What we have here is essentially a homemade Kahlúa. This is a delightful way to mellow a caffeine buzz—or to put a little buzz into your vodka mellow. Combine ¼ cup (60 ml) coffee simple syrup with a shot (or two, or three—I'm not your keeper) of vanilla vodka, and pour over ice.
OPTION 6: DOMAINE DE CANTON GIN(GER) FIZZ
Domaine de Canton is a ginger liqueur, and it's delicious. This is a lemony-sweet cocktail with just a hint of ginger. Warning: This isn't for the hard-core martini drinker who can't stand a froufrou libation, but the tonic water does give the drink a hint of bitter to make it an adult beverage built for fun. Into a cocktail shaker filled with ice, pour 2 ounces (60 ml) Hendrick's Gin, 1 ounce (30 ml) Domaine de Canton ginger liqueur, and 1 ounce (30 ml) lemon simple syrup (page 22), and shake shake shake! Pour into two Collins glasses filled with crushed ice. Pour 5 ounces (150 ml) tonic water into each glass, give a good stir, and add a lemon wedge to each glass. Cheers!
OPTION 7: MARGARITA
I don't know why tequila gets such a bum hangover rap. It's the nectar of the gods, in my book. A margarita on the rocks, with salt on the rim and a little tequila floater to give it that punch of extra goodness—there's nothing better on a summer night. In a cocktail shaker filled with ice, combine 2 ounces (60 ml) tequila (Gold Patron, baby!), ½ ounce (15 ml) Cointreau, and 2 ounces (60 ml) lime simple syrup (page 22), and shake shake shake! Gently moisten the lips of two margarita glasses and dunk them, one at a time, in a saucer of coarse kosher salt. Fill each glass with ice and divide the contents of the shaker between them. Add a wedge of lime to each, and if you're feeling a little racy, top each glass with an extra splash of tequila.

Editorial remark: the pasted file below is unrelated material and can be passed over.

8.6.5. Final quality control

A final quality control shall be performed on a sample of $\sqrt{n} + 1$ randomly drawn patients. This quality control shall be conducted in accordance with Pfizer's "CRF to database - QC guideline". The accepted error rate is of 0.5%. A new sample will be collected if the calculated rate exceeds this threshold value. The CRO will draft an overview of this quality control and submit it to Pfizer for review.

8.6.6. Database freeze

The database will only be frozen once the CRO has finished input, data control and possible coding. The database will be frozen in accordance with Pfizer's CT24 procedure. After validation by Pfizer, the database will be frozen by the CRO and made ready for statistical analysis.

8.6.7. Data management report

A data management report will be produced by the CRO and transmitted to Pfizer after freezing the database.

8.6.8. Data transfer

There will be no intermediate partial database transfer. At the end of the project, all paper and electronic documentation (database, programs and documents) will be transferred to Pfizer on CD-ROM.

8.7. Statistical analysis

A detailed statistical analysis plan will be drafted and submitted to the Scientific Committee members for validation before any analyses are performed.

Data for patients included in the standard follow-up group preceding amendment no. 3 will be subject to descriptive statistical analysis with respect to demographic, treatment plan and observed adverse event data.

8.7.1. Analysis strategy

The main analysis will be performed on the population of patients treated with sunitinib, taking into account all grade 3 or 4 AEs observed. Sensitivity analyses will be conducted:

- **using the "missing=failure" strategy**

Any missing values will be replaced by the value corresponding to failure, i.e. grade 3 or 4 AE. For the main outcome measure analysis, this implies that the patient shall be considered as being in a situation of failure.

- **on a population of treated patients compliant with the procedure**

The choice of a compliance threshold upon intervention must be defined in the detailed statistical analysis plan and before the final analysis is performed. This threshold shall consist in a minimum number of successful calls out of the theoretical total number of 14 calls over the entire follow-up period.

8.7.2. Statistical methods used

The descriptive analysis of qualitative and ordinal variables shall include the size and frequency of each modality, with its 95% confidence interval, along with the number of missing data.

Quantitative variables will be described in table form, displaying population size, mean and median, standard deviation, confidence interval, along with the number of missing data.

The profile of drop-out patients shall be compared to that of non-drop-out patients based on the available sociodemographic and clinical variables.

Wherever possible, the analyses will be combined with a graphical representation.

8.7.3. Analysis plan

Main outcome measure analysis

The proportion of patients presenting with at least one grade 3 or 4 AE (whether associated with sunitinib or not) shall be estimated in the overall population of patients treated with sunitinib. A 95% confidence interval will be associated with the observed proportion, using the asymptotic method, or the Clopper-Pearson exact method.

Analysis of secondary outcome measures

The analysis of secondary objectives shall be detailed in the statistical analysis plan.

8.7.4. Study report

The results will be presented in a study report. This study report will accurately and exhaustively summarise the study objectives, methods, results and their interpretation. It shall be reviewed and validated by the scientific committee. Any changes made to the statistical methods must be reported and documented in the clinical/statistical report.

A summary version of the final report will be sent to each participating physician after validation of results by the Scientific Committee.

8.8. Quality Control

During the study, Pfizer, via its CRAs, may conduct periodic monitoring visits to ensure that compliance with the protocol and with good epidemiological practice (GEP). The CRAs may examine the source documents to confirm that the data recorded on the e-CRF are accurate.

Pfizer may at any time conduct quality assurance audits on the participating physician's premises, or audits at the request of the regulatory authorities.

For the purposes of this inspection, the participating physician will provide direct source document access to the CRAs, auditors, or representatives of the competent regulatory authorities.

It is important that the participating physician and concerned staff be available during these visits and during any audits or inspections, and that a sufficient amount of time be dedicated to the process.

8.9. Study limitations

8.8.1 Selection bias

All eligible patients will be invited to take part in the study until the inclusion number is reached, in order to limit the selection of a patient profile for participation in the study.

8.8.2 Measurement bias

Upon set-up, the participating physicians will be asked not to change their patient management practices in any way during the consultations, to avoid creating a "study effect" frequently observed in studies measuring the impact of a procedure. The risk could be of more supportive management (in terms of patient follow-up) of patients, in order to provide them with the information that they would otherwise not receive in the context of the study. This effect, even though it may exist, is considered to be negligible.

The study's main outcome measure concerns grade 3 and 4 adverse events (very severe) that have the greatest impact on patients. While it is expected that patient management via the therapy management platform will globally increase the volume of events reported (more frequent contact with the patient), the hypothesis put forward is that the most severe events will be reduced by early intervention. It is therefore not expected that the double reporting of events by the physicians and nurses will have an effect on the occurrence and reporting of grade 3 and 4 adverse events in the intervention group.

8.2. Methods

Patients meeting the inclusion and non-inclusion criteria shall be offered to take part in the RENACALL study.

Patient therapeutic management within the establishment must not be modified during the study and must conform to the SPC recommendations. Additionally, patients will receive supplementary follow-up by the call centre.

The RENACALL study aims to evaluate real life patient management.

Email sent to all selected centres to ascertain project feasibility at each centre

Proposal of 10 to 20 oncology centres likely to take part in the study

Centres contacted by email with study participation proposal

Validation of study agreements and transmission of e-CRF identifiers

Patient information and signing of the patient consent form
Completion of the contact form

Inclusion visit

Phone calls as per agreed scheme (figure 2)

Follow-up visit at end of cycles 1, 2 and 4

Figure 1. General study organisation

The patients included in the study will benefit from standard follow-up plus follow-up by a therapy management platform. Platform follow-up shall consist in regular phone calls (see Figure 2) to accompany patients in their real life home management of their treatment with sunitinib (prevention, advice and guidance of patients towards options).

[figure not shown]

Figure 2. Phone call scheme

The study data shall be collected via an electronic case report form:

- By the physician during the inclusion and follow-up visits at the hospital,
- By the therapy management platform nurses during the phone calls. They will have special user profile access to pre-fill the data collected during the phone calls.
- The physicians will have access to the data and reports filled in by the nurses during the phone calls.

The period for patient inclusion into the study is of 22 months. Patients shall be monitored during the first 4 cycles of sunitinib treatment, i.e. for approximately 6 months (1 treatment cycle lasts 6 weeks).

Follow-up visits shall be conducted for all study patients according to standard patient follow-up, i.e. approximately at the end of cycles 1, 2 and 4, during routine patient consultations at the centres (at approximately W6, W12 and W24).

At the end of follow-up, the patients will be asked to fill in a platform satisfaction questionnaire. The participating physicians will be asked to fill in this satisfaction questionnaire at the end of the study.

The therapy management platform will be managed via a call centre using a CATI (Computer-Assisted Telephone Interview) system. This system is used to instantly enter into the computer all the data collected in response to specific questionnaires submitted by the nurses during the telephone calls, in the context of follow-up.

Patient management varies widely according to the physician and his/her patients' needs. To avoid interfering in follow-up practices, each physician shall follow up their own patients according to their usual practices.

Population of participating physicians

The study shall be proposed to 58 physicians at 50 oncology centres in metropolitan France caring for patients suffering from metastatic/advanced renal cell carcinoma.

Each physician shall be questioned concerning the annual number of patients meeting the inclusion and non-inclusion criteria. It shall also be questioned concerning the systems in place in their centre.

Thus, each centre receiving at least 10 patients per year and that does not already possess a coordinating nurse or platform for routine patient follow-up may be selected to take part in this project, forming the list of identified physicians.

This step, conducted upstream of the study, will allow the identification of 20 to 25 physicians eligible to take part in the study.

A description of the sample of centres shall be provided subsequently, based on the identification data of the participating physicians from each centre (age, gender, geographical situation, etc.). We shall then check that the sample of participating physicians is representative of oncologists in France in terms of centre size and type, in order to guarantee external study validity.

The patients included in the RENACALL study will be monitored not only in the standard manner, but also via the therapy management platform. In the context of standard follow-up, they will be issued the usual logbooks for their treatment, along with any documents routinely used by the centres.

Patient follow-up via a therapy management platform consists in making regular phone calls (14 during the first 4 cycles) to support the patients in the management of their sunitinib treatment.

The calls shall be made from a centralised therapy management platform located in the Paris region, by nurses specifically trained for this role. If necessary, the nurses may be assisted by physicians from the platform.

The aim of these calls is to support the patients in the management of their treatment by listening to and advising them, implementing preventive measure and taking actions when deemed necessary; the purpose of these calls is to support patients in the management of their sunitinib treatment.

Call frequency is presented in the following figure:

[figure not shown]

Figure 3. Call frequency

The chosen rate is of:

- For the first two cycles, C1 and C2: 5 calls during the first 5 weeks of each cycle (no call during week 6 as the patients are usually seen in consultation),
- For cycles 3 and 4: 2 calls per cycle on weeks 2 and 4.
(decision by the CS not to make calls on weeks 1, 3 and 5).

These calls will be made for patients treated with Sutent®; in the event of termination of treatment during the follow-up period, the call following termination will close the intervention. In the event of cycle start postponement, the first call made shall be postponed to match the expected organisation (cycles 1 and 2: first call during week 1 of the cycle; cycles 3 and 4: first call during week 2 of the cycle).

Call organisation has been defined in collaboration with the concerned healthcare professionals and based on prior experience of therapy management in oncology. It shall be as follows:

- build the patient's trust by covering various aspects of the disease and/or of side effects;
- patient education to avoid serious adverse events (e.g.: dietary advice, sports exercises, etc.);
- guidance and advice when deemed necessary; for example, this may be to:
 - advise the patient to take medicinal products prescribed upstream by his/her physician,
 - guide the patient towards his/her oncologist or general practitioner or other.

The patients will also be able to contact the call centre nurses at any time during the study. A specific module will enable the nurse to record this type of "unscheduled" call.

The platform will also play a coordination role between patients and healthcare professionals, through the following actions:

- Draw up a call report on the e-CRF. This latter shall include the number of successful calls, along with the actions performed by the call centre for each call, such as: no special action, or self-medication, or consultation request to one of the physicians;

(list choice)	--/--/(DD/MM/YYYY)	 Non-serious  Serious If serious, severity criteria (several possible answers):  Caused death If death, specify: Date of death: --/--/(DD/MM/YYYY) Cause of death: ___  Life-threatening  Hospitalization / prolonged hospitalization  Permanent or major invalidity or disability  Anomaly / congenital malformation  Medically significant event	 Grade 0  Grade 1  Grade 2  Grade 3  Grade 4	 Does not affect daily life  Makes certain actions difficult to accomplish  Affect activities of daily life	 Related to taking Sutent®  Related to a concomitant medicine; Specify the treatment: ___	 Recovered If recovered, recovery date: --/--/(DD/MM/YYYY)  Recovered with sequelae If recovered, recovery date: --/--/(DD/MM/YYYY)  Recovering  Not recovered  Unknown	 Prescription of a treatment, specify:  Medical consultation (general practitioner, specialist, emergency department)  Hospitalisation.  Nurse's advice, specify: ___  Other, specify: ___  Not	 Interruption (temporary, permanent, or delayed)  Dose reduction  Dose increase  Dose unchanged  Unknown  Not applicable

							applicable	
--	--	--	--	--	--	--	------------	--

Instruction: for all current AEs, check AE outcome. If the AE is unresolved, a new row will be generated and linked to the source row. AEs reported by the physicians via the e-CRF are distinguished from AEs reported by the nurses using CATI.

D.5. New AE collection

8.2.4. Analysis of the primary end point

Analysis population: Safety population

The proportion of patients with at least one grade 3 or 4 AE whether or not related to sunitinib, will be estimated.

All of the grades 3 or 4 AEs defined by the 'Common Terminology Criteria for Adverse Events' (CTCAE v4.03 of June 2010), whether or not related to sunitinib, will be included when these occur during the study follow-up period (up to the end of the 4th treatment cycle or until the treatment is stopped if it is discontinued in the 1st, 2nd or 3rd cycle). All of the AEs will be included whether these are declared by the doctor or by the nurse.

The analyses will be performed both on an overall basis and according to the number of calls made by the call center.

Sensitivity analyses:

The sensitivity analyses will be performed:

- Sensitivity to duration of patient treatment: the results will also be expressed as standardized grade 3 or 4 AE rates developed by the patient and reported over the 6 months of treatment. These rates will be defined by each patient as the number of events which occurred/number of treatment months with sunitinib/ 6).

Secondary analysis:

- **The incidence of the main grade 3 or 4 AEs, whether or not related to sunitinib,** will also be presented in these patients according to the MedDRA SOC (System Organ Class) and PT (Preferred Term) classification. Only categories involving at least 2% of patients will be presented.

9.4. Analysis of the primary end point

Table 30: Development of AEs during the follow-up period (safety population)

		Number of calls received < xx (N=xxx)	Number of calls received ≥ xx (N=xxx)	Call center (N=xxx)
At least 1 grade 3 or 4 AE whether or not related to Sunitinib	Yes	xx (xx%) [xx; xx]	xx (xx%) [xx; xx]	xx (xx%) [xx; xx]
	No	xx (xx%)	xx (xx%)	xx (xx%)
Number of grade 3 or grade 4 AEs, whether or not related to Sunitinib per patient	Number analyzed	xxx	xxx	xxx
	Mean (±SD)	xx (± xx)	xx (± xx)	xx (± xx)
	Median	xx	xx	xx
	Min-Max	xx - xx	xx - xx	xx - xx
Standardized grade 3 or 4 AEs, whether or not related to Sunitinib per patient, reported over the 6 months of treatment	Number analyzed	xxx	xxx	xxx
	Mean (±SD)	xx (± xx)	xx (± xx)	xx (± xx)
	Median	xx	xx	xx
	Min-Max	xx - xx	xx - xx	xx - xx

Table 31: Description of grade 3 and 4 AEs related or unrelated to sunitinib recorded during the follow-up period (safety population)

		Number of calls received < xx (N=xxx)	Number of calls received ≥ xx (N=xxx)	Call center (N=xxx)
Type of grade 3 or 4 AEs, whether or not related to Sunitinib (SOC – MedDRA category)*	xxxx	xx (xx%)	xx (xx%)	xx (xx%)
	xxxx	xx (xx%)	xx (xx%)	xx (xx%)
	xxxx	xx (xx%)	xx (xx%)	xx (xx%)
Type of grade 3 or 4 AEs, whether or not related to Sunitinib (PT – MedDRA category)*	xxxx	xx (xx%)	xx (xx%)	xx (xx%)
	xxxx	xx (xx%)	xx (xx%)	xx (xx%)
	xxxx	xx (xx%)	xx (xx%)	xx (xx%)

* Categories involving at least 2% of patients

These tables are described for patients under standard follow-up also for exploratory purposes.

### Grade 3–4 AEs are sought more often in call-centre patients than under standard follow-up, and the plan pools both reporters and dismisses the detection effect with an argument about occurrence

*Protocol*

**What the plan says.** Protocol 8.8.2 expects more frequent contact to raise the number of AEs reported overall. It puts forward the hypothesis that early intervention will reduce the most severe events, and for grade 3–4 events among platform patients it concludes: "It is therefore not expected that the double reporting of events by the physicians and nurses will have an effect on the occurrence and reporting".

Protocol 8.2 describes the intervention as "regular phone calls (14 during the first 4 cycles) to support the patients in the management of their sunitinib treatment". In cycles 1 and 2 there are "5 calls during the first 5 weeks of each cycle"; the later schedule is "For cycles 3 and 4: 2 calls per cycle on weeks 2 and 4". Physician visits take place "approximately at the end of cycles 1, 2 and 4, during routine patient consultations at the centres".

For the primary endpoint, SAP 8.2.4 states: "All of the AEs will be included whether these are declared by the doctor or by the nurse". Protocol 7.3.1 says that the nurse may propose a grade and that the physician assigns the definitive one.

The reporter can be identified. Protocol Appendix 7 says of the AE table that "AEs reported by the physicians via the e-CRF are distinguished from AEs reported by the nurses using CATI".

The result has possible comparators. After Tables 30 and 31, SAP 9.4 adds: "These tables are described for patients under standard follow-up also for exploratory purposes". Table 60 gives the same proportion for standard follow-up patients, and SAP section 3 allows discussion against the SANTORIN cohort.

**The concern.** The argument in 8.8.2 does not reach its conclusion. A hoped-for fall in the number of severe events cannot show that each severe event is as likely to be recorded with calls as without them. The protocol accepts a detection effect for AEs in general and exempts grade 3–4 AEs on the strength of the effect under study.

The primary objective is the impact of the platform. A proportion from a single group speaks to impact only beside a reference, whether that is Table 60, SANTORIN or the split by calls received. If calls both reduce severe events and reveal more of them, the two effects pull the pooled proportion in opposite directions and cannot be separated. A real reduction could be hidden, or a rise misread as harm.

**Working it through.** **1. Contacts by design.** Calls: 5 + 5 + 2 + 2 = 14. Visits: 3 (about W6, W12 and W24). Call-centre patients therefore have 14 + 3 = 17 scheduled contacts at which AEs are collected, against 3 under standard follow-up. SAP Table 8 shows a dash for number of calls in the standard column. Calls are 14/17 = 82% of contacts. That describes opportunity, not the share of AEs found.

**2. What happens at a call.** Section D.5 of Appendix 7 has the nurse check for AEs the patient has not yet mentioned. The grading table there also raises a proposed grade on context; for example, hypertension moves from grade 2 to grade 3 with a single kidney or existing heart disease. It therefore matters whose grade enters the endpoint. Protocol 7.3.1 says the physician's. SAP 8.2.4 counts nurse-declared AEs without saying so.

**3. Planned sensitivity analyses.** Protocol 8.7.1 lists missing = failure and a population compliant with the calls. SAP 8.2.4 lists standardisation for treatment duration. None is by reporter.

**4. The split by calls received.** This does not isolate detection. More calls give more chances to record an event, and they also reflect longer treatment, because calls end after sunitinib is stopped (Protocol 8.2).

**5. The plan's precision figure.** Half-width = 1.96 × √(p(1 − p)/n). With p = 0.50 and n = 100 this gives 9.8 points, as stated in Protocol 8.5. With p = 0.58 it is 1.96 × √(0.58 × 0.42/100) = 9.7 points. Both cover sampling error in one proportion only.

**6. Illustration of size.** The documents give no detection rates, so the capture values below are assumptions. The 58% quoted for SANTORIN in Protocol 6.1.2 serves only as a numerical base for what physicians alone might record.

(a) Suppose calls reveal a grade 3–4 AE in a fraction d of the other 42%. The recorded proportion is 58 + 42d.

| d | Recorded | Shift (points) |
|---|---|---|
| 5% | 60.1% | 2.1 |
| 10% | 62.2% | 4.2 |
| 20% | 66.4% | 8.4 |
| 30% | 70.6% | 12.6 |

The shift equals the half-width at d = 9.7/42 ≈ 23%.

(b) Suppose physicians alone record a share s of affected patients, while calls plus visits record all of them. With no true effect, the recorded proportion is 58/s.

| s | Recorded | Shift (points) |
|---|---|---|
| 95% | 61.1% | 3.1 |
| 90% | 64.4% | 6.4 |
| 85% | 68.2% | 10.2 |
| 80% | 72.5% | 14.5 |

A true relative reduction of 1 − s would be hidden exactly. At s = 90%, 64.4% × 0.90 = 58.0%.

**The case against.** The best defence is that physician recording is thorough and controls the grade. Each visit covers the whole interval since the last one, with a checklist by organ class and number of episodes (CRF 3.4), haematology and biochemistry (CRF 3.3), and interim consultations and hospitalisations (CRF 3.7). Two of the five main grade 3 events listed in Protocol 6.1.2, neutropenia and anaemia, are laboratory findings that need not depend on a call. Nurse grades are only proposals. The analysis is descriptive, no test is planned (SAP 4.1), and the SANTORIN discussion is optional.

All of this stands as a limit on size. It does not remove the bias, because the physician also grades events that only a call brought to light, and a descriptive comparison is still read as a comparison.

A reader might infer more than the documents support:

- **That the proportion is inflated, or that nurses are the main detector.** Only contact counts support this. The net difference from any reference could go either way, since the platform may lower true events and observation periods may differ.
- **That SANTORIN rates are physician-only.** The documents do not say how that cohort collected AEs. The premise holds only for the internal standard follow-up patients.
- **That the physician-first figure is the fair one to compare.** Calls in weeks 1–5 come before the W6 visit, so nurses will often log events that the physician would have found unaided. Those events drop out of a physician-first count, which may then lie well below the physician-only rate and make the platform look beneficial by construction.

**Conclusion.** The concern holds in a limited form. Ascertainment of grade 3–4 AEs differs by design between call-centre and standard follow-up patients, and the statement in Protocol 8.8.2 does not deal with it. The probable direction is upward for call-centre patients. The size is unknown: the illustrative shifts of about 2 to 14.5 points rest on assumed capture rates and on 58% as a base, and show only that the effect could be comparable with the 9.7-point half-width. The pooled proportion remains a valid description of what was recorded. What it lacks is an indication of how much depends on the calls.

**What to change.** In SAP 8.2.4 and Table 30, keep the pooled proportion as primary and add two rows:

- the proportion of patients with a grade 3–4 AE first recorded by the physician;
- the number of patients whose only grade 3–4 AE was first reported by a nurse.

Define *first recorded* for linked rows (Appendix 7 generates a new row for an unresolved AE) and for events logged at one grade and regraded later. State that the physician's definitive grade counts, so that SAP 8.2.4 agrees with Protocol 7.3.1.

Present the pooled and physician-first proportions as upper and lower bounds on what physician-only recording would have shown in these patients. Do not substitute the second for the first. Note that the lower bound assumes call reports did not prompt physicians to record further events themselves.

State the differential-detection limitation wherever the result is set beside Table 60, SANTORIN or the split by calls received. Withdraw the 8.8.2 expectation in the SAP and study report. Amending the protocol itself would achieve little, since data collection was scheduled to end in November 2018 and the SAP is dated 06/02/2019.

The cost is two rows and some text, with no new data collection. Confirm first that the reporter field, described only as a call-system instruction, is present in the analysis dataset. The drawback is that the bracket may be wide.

I've already told you that you need to get yourself a candy thermometer. Yes, you can do the water method, but I'm advising you: Go get a thermometer—now. There are plenty of options out there; that's why I have a drawer full of them. There's the flat, traditional Taylor thermometer with a trusty black handle and a clip on the back. This is the thermometer I use the most. I do have two problems with it, though. The first is that I use it so much that the writing wears off and I can barely read the numbers. The second is that it has a gap at the bottom to keep the working end of the gauge from touching the bottom of the pan. This is a handy feature, as you want to get the temperature reading from sugar itself and not the pot. But sometimes there's so little sugar syrup in the pot that the wee nubbin that's meant to be suspended in the drink is hovering just above it. That's not going to help you. In those cases, I use a digital instant-read candy thermometer. Most are just a long spike with a bulb at one end (containing the working parts) and the temperature display on top. You'll have to hold the thermometer in the sugar yourself to make sure it doesn't rest on the bottom of the pot, unless you can find the kind that has a really convenient clip and an adjustable reading display. The good news is that since this is an instant-read, you don't have to sit over a steaming cauldron and melt your hand off, because it's pretty fast and usually comes with an alarm that starts beeping when you get close to temperature. I must warn you, though, that the "instant" part is a bit of a misnomer. While the digital does read temperature faster than a traditional candy thermometer, it still takes a few seconds to go through its paces and get to the right mark.
There's a third option, but I would advise against it: the laser-gun thermometer. I have one of these. It looks like a phaser from a 1980s sci-fimovie. You even pull a trigger, and it has a little button that lets loose a red laser beam so you can see exactly where the temperature is being read on the surface. And therein lies the problem. It reads the surface temperature, and what we want is the temperature in the middle. Surface temperature can be considerably cooler than the interior, and that can throw you off quite a bit in the world of sugar. So save your money and get the old-fashioned kind for a couple of bucks.
Excerpted from Sugar Baby by Gesine Bullock-Prado, Natalie Kaire, Tina Rupp. Copyright © 2011 Gesine Bullock-Prado. Excerpted by permission of ABRAMS.
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Posted October 24, 2011